M. Ronald Buckley and John E. Baur
One of us (Buckley) received a call from a colleague who could best be described as crestfallen. Buckley had known this professor for well over ten years as this professor had completed his PhD with one of Buckley’s dearest friends. The reason the colleague felt this way was owing to a recent conversation he had with an administrator (dean, associate dean or department chair in the United States of America) in his business school in which he was told ‘you don’t publish in journals we value around here’. Buckley asked where this had come from and was told by the colleague that it was due to the notion that he did not publish in the journals that were at the top of the journal list of his college. Buckley tried to assuage his colleague’s negative emotions by telling him that he had a fine record and some really well cited publications. Buckley hoped he felt better, but the conversation forced us to think of that most recent shibboleth that we are increasingly witnessing in business schools around the world today – the dreaded journal list – which outlines the quality of publications in the absence of reading said publications. Journal lists have been with us for a number of years but their importance continues to increase as we rely on them as a crutch to determining meaningful scholarship.
B. Parker Ellen, Gerald R. Ferris and M. Ronald Buckley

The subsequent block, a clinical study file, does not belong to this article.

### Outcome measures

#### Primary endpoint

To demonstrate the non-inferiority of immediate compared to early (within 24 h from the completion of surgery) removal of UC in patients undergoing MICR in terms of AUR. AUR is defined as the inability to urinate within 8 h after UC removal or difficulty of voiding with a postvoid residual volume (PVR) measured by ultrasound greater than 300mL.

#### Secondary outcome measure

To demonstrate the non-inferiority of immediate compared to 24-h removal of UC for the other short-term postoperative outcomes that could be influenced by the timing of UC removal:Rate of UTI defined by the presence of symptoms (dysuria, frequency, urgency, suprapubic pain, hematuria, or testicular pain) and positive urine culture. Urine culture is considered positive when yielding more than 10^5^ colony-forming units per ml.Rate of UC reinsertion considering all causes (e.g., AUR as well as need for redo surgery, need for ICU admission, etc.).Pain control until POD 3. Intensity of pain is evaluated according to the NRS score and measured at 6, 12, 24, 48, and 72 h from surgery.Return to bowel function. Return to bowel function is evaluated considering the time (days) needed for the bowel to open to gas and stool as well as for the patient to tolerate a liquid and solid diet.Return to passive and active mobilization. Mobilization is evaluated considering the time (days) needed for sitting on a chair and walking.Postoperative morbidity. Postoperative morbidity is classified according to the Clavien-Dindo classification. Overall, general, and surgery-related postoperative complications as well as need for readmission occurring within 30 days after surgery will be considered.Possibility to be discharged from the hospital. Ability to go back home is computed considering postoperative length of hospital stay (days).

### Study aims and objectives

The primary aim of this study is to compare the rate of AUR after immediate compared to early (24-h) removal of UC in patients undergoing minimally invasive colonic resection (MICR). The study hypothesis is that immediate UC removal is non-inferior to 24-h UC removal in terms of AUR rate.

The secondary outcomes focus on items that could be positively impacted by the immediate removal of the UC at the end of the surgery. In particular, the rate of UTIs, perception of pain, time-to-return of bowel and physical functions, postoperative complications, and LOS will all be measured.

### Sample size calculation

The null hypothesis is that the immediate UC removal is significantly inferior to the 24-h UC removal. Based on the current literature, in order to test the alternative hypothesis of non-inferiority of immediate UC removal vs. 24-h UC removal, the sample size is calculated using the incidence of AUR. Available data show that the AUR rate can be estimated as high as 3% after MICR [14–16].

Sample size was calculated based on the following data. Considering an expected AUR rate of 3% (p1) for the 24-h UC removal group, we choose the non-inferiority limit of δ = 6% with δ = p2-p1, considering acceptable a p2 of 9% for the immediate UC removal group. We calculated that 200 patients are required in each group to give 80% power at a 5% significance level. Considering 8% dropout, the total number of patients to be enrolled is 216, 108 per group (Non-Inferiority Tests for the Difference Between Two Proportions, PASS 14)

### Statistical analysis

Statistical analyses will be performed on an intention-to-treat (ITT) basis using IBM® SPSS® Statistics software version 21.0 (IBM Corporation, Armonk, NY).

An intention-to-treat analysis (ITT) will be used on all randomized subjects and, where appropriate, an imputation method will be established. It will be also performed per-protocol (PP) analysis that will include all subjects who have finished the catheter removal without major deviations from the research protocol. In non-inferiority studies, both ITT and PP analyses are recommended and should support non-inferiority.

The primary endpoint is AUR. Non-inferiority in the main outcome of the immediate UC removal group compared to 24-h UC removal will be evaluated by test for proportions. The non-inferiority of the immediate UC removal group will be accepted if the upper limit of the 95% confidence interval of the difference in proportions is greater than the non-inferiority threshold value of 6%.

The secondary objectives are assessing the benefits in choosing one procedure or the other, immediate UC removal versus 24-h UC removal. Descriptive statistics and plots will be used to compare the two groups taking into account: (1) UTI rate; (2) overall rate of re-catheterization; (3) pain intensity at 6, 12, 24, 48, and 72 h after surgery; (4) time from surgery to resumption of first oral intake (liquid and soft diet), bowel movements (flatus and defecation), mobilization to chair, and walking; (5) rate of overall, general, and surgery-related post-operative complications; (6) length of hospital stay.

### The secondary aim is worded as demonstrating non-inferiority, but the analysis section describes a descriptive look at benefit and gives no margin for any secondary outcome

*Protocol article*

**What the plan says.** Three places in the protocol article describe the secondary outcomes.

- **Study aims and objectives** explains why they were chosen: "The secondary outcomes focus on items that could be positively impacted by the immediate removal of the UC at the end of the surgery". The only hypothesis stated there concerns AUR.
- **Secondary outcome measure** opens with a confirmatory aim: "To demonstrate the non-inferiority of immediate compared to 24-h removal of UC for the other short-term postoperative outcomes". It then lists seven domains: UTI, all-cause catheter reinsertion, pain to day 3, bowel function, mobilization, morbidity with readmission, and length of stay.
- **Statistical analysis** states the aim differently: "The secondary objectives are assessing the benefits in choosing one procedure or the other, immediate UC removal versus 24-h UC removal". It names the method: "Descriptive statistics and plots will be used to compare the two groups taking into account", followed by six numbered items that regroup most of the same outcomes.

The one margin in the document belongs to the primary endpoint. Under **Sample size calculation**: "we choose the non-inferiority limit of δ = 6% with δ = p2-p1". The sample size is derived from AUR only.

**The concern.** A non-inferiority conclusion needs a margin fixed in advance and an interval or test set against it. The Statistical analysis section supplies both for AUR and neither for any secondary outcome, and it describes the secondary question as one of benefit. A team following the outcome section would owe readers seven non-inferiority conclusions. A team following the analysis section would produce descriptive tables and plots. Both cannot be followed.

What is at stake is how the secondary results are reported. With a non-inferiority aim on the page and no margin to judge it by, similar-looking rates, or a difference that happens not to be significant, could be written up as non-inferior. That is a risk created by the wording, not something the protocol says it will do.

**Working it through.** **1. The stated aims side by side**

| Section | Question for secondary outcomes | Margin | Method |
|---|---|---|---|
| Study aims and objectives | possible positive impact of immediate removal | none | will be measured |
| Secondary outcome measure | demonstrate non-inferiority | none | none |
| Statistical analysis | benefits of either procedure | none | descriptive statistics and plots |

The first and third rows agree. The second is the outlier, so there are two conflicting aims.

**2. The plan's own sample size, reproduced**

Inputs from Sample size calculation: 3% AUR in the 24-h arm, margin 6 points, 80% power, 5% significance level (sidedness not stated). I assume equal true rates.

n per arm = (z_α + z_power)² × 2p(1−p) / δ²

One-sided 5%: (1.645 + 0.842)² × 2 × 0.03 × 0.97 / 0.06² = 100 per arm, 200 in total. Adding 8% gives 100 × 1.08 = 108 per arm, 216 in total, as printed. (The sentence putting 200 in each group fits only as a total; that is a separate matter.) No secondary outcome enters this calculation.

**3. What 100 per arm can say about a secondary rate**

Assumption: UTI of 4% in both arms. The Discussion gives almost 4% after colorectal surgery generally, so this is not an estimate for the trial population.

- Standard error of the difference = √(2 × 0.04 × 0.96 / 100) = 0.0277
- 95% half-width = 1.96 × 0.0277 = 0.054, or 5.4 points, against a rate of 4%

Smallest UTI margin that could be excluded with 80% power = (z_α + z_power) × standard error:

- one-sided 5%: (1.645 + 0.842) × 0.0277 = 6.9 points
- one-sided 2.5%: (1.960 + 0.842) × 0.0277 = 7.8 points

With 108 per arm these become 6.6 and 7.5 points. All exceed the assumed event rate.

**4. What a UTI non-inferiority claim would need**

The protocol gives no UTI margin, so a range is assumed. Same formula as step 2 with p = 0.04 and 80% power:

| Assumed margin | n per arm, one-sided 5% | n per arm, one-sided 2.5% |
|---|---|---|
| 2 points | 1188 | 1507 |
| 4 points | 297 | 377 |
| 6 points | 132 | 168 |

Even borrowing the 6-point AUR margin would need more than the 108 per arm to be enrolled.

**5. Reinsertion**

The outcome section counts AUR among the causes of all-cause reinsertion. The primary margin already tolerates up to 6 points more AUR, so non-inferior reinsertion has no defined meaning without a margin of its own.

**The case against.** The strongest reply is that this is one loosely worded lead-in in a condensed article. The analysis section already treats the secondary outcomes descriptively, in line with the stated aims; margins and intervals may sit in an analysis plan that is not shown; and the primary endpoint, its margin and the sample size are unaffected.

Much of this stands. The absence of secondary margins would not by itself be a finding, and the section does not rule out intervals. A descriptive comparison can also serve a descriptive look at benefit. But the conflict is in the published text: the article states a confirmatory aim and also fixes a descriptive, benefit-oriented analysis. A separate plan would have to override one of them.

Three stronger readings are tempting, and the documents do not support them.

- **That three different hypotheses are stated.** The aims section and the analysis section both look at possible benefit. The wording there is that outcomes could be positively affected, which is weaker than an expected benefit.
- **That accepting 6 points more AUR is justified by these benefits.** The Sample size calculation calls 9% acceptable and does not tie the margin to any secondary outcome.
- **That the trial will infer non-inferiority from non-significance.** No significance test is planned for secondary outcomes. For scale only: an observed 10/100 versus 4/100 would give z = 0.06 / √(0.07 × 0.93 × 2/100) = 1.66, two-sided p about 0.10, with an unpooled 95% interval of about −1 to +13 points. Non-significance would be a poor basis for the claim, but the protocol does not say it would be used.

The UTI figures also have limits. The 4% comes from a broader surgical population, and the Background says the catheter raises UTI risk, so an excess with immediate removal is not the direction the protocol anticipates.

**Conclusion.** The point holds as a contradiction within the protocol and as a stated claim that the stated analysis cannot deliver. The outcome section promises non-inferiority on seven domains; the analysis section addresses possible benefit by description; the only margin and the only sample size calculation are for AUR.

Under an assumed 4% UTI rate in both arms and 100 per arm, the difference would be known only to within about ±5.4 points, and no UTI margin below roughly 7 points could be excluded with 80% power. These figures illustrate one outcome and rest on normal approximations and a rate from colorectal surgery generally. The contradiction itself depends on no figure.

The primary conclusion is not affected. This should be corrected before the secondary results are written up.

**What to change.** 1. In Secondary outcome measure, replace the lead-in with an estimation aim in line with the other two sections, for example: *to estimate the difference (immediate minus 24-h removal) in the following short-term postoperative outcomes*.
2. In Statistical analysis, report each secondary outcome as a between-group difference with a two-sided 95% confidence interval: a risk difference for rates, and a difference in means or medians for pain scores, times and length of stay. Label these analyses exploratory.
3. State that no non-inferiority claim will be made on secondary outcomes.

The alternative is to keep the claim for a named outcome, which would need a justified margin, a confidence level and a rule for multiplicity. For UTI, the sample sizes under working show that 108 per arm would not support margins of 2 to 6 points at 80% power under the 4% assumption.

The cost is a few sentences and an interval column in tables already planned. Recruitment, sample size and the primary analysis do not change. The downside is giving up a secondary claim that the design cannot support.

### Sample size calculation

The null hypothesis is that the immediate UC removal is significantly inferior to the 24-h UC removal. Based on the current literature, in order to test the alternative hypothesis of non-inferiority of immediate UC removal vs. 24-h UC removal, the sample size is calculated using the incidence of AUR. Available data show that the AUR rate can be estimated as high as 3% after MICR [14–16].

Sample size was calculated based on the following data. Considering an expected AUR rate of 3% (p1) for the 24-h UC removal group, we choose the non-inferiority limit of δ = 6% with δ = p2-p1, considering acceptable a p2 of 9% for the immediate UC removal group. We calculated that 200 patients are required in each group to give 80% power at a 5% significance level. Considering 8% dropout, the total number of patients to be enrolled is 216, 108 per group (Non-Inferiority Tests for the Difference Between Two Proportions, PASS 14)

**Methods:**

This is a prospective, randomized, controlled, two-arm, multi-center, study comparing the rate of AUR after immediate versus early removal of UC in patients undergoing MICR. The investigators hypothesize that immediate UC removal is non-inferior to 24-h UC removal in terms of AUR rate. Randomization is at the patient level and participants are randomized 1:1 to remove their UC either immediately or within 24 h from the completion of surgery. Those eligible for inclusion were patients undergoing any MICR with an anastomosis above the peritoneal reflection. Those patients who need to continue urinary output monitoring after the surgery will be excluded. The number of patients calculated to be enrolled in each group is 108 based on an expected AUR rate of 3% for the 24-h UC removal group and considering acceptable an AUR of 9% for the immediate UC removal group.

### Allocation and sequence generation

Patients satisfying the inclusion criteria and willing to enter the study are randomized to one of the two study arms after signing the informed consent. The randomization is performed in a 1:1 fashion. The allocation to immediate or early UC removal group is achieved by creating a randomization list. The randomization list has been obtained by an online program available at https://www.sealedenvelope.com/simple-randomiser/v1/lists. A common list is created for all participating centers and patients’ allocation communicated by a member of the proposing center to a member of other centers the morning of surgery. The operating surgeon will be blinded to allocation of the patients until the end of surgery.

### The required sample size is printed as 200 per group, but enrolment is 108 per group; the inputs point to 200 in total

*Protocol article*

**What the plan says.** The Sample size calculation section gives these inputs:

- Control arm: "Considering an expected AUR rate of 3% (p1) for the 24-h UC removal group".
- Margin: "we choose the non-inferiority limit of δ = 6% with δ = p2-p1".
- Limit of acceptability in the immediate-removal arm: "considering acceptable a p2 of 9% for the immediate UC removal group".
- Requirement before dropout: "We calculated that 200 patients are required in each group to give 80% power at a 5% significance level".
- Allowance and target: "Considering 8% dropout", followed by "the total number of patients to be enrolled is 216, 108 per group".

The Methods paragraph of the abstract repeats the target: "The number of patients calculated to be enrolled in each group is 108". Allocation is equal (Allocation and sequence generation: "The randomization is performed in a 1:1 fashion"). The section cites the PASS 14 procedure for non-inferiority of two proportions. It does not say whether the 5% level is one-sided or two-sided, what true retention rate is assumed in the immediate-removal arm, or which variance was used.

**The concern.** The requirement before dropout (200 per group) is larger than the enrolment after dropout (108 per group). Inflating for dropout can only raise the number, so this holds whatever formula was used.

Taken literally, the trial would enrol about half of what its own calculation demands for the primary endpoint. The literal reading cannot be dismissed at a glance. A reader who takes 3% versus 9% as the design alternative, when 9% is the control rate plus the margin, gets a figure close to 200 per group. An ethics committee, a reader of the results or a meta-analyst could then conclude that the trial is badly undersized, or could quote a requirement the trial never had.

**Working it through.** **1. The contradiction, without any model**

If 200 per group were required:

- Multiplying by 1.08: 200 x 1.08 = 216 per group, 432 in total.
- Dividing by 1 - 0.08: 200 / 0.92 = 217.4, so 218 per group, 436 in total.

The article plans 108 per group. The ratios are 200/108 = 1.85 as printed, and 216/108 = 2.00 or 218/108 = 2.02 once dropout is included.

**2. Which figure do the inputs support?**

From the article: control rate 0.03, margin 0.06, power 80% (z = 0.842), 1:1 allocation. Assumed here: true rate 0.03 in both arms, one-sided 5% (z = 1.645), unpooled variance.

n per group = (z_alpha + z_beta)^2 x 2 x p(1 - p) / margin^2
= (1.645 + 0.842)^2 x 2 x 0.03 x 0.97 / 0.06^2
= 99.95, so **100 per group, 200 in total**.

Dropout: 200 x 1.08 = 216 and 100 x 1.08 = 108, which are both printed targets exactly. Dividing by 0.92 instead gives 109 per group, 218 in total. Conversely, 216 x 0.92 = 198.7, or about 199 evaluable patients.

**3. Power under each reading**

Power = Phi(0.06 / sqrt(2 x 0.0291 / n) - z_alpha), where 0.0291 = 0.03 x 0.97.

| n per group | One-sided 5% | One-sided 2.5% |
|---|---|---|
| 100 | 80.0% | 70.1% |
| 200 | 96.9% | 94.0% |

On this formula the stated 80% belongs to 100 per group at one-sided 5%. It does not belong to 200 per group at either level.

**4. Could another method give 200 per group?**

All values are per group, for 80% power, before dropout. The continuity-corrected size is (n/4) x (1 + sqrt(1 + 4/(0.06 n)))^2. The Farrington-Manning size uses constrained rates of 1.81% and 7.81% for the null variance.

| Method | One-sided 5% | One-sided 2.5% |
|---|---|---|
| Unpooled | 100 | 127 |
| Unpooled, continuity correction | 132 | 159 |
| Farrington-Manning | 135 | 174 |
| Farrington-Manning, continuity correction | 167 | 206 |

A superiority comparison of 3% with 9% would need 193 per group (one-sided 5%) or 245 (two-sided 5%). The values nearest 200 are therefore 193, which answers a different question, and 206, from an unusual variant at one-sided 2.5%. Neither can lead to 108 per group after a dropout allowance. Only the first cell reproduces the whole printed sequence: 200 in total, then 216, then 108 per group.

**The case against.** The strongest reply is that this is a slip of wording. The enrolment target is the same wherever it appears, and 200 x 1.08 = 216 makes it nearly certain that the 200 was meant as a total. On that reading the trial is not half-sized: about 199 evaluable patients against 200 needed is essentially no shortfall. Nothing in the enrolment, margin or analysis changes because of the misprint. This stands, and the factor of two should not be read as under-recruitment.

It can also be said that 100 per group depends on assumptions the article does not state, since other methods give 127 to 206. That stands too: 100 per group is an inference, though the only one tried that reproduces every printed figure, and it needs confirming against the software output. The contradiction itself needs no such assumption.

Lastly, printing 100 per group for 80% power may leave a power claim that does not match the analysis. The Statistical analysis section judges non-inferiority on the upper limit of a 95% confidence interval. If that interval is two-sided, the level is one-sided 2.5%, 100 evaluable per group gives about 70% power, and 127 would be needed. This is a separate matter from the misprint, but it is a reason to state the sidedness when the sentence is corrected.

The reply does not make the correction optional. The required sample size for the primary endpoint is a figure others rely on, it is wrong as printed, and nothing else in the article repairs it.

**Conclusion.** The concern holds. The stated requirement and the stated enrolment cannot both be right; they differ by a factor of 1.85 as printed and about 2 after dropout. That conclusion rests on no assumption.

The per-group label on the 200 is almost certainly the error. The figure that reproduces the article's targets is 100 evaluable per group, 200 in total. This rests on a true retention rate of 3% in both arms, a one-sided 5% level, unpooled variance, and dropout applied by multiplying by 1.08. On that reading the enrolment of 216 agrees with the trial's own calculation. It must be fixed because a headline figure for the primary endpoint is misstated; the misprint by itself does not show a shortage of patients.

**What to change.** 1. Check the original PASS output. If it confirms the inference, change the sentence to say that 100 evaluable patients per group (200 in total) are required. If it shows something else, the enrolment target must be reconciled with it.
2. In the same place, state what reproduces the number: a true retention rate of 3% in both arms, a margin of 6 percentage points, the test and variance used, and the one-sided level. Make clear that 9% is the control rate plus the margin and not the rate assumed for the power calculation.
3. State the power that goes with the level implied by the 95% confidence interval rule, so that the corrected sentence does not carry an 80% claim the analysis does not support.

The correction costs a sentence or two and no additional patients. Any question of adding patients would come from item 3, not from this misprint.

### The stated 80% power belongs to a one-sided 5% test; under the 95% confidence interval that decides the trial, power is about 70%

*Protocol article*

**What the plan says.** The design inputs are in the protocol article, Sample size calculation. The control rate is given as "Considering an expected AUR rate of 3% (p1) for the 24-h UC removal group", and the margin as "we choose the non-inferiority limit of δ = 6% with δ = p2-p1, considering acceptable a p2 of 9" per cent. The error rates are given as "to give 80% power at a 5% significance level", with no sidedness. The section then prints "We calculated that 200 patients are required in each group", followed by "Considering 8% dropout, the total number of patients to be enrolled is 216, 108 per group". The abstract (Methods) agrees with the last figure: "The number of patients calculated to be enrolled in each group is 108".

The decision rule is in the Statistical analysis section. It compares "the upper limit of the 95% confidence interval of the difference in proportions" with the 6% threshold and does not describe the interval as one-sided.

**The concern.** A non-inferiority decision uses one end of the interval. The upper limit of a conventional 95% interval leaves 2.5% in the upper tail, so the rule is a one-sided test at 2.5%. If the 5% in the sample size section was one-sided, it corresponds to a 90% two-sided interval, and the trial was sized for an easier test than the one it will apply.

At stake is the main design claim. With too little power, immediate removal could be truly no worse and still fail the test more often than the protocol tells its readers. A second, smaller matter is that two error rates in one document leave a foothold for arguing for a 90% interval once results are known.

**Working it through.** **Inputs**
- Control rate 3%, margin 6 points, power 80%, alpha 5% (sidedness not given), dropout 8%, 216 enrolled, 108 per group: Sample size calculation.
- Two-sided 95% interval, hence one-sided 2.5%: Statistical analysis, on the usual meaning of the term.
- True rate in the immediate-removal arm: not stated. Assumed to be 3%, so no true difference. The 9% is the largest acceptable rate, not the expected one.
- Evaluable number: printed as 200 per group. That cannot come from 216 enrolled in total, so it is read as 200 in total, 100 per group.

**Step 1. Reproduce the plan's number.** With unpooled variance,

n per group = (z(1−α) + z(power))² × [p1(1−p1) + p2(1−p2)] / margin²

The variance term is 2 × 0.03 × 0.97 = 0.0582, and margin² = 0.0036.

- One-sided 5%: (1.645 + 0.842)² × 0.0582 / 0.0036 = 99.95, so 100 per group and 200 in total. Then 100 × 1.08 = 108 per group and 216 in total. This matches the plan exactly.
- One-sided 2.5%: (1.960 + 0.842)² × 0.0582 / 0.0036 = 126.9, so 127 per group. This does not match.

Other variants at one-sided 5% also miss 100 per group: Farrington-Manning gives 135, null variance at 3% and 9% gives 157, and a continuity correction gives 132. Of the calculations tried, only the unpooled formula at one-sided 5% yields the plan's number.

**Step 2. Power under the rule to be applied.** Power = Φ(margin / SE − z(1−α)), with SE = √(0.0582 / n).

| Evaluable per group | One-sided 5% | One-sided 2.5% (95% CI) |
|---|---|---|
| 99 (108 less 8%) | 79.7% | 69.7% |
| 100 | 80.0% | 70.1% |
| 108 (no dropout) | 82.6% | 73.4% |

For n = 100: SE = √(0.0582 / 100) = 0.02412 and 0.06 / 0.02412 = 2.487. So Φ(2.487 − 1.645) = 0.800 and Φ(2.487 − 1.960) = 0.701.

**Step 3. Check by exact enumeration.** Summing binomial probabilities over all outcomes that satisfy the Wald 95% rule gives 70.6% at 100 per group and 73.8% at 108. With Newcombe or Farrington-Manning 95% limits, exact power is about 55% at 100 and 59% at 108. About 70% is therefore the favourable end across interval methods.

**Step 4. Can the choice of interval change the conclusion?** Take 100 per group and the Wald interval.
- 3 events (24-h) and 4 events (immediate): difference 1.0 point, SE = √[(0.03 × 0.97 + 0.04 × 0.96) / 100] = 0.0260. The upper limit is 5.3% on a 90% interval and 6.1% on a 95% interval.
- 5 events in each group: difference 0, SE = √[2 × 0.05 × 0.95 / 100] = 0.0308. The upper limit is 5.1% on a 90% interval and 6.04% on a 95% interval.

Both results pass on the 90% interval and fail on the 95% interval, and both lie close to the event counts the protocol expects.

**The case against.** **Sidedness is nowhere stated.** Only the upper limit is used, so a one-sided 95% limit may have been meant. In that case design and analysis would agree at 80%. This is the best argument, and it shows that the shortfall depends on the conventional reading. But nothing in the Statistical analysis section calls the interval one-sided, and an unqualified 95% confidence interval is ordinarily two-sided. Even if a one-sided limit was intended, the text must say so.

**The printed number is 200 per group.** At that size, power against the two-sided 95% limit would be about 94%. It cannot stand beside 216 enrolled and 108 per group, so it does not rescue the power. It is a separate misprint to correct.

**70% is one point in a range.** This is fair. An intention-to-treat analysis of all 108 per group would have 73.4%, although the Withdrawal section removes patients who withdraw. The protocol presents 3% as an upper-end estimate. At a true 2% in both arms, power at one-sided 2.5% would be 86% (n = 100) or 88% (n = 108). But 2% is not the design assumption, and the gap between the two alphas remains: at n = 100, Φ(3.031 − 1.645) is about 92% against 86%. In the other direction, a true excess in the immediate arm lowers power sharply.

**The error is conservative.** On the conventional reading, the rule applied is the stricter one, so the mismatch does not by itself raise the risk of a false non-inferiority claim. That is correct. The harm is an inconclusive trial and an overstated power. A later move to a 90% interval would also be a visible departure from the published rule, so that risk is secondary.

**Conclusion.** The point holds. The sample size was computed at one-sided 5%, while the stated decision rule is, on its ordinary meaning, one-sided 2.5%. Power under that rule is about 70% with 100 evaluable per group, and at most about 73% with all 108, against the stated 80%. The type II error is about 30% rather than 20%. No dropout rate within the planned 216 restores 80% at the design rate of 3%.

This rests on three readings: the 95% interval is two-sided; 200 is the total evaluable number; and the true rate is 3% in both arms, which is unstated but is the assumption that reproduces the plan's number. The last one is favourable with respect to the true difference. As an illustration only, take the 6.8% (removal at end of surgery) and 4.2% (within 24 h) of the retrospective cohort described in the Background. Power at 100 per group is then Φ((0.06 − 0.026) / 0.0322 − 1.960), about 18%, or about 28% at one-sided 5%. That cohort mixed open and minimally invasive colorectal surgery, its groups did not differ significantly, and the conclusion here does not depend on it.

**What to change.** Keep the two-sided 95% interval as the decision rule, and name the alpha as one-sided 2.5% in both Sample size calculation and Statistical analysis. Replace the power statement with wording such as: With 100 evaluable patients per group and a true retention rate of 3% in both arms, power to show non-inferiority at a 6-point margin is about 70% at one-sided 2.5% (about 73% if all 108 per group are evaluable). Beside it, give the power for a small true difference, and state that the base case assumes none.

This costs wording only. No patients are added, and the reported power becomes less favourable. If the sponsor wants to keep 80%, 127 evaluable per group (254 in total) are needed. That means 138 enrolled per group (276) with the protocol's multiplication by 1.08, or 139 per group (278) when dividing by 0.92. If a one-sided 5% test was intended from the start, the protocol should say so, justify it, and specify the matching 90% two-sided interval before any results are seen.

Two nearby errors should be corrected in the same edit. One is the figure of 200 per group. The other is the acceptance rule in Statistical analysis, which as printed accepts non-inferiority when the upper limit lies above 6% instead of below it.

Given that organizations have been classified as political arenas, and that political will and skill are necessary for managerial success, leaders often must behave politically in order to succeed within organizational environments. However, despite a growing body of work on leader political skill, relatively little research has addressed the actual political behavior of leaders. Explanations for this gap in the leadership and organizational politics literatures have focused on the apparent paradox between the other-centered concept of leadership and the self-interested nature of political behavior. Recently, leader political support, which captures leaders’ political behavior on behalf of others (i.e. their followers), has been introduced in effort to address this gap. In this chapter, we extend conceptual thinking on leader political support, and argue that it can be considered a form of prosocial leader behavior. Following a brief overview of the construct, and an explanation of the characteristics that link it to forms of prosocial behavior, we use existing research on prosocial motivation to explore the possible motives for leaders’ political behavior in support of followers before offering some potential avenues for future inquiry. We hope this broadened perspective on leaders’ political behavior will inspire additional future research on leader political support.